Angela Eagle [holding answer 22 January 2002]: This work is at a very early stage. Officials in the relevant council working group are examining the possible future requirements for SIS II and proposals will be submitted to the Justice and Home Affairs (JHA) Council at key stages in the process. A first discussion of this work was held by the Mixed Committee with Norway and Iceland, meeting at ministerial level in the margins of the JHA Council on 6–7 December 2001 and reported to the House in my reply to a question from my hon. Friend the Member for Clydesdale (Mr. Hood) on 14 January 2002, Official Report, column 89W. The authorities which

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would be considered eligible for access to SIS data will be determined according to the purpose for which it is agreed that data will be stored. This work will require amendment to the Schengen acquis and will thus be the subject of formal decisions at European Union level; these will be subject to United Kingdom parliamentary scrutiny in the normal way.

Asylum Seekers

Simon Hughes: To ask the Secretary of State for the Home Department what is the average time taken from receipt of an asylum appeal by the Immigration and Nationality Directorate and to (a) the ending of the appeal to the Immigration Appellate Authority, (b) determination of the appeal by an adjudicator and (c) where leave to appeal is granted final determination of the appeal by the Immigration Appeal Tribunal. [28778]

Angela Eagle: For the 12 months ending 30 September 2001, data from the Immigration Appellate Authority (IAA) for those cases where data are available indicate that the cumulative average times taken from the receipt of an asylum appeal by the Immigration and Nationality Directorate to:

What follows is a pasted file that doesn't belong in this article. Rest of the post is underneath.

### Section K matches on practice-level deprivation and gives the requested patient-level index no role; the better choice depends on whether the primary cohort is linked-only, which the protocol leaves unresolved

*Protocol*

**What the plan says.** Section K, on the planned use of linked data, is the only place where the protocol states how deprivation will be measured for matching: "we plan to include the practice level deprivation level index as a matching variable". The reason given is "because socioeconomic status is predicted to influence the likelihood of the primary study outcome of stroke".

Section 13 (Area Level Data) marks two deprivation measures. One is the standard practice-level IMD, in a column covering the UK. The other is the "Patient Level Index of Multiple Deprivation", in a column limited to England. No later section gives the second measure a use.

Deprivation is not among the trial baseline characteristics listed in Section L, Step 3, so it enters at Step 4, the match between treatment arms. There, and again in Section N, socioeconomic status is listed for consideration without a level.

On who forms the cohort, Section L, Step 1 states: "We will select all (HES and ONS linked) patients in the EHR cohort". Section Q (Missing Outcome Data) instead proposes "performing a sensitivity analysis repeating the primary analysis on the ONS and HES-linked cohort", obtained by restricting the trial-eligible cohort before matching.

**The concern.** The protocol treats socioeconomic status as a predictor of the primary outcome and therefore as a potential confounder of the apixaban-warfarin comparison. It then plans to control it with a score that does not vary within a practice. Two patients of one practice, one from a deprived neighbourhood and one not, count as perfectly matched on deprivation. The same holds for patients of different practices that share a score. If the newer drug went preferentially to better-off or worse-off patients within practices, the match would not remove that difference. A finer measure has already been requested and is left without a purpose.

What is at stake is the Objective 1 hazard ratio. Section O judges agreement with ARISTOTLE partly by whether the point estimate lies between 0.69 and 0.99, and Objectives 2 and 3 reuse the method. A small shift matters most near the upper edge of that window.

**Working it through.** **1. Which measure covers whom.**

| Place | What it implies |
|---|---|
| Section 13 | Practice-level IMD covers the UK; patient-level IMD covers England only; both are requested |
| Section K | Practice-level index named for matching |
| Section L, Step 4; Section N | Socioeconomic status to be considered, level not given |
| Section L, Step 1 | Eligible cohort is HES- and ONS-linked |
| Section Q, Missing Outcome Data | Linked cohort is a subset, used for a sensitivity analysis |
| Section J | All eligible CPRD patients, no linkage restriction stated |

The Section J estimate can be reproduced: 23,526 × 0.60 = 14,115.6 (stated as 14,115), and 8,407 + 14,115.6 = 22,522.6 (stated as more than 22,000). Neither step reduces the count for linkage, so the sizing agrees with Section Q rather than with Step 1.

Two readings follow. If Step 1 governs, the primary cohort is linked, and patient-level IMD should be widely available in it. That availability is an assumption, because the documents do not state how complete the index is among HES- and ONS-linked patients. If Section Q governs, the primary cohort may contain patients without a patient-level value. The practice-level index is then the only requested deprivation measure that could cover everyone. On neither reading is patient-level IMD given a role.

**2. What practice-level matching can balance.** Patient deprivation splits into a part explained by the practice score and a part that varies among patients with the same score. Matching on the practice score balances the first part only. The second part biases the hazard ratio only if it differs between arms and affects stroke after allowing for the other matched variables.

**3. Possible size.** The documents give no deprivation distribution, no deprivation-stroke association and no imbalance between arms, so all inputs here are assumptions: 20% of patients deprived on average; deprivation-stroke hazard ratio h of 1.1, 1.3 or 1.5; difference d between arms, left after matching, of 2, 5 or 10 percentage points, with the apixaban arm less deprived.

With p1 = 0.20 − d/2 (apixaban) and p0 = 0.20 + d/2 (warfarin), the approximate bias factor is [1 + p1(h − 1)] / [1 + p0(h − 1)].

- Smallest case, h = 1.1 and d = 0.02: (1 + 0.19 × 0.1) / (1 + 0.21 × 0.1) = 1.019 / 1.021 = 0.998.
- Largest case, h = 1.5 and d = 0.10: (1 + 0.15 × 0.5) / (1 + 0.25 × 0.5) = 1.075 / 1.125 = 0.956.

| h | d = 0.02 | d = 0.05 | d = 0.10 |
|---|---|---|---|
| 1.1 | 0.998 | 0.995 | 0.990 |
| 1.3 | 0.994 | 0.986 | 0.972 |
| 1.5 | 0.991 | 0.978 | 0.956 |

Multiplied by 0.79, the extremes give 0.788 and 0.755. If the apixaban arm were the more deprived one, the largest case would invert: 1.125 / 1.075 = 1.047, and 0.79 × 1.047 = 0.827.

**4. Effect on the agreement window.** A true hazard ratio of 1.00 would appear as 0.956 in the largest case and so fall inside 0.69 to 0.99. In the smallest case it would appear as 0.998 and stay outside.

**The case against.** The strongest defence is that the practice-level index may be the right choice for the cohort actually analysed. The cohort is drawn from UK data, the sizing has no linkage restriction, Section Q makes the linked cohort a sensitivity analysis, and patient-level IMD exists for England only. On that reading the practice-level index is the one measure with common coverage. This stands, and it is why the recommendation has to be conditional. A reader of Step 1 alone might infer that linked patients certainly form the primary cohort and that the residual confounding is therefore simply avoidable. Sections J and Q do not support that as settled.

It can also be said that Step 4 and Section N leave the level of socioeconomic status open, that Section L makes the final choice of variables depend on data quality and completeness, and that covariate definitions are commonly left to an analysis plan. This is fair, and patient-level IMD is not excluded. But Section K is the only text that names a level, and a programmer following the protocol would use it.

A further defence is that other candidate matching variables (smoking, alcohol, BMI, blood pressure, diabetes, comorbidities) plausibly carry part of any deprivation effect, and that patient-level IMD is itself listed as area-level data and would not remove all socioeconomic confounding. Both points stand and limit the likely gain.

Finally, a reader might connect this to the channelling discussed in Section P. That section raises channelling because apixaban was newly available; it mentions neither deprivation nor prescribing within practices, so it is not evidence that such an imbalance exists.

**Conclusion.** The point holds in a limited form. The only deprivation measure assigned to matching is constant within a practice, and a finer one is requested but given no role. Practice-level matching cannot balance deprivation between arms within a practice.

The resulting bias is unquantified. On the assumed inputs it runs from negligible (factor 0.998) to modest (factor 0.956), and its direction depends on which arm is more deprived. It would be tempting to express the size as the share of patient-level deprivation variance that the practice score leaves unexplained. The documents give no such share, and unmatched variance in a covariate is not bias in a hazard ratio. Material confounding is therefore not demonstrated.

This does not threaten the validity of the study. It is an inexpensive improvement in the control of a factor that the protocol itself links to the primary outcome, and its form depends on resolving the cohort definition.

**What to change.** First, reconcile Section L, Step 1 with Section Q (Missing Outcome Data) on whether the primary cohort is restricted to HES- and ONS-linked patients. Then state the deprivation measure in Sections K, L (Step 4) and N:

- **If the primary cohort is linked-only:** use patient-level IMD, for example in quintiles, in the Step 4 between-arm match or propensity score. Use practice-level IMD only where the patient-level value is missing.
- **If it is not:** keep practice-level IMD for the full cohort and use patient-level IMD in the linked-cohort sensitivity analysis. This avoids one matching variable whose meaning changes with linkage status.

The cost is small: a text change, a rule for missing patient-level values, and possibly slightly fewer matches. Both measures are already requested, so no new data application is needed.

Crime Reduction Violence Against Women

Initiative

Fiona Mactaggart: To ask the Secretary of State for the Home Department if he will list the projects financed under the Crime Reduction Violence Against Women Initiative until March. [28905]

Mr. Denham: The information is as follows:


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Child Curfew Orders

Bob Spink: To ask the Secretary of State for the Home Department how many child curfew orders have been issued in Essex in each of the last five years for which records exist. [28418]

Mr. Denham [holding answer 18 January 2002]: No applications have been received to impose child curfew schemes under section 14 of the Crime and Disorder Act 1998. Sections 48 and 49 of the Criminal Justice and Police Act 2001, which took effect on 1 August 2001, extended the upper age limit to 15 and allowed the police, as well as local authorities, to initiate schemes. Local areas are assessing the implications of these changes and we know that local consultation is taking place.

Community Sentence Orders

Mr. Bercow: To ask the Secretary of State for the Home Department whether it is the practice of the Probation Service not to exercise arrest warrants for those breaking the terms of community sentence orders if they have been outstanding for more than a year; and if he will make a statement. [30117]

Mr. Grieve: To ask the Secretary of State for the Home Department if it is the practice of the Probation Service not to exercise arrest warrants for those breaking the terms of community sentence orders if they have been outstanding for more than a year; and if he will make a statement. [29824]

Beverley Hughes: Each case is dealt with on it merits. There is no general policy that a warrant outstanding for a year, or indeed any particular period of time, should be returned to the court to consider withdrawal.

Mr. Grieve: To ask the Secretary of State for the Home Department how many outstanding arrest warrants issued for those breaking the terms of community sentences there are; and if he will make a statement. [29829]

Mr. Wills: I have been asked to reply.

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Lead responsibility for execution of community penalty breach warrants was transferred from the police to magistrates courts committees on 1 April 2001. Prior to the transfer, statistics on community penalty breach warrants were not routinely kept. The Lord Chancellor's Department is now collecting data but complete figures are not yet available. Of the community penalty breach warrants issued since the transfer 8,014 were outstanding as at 28 December 2001.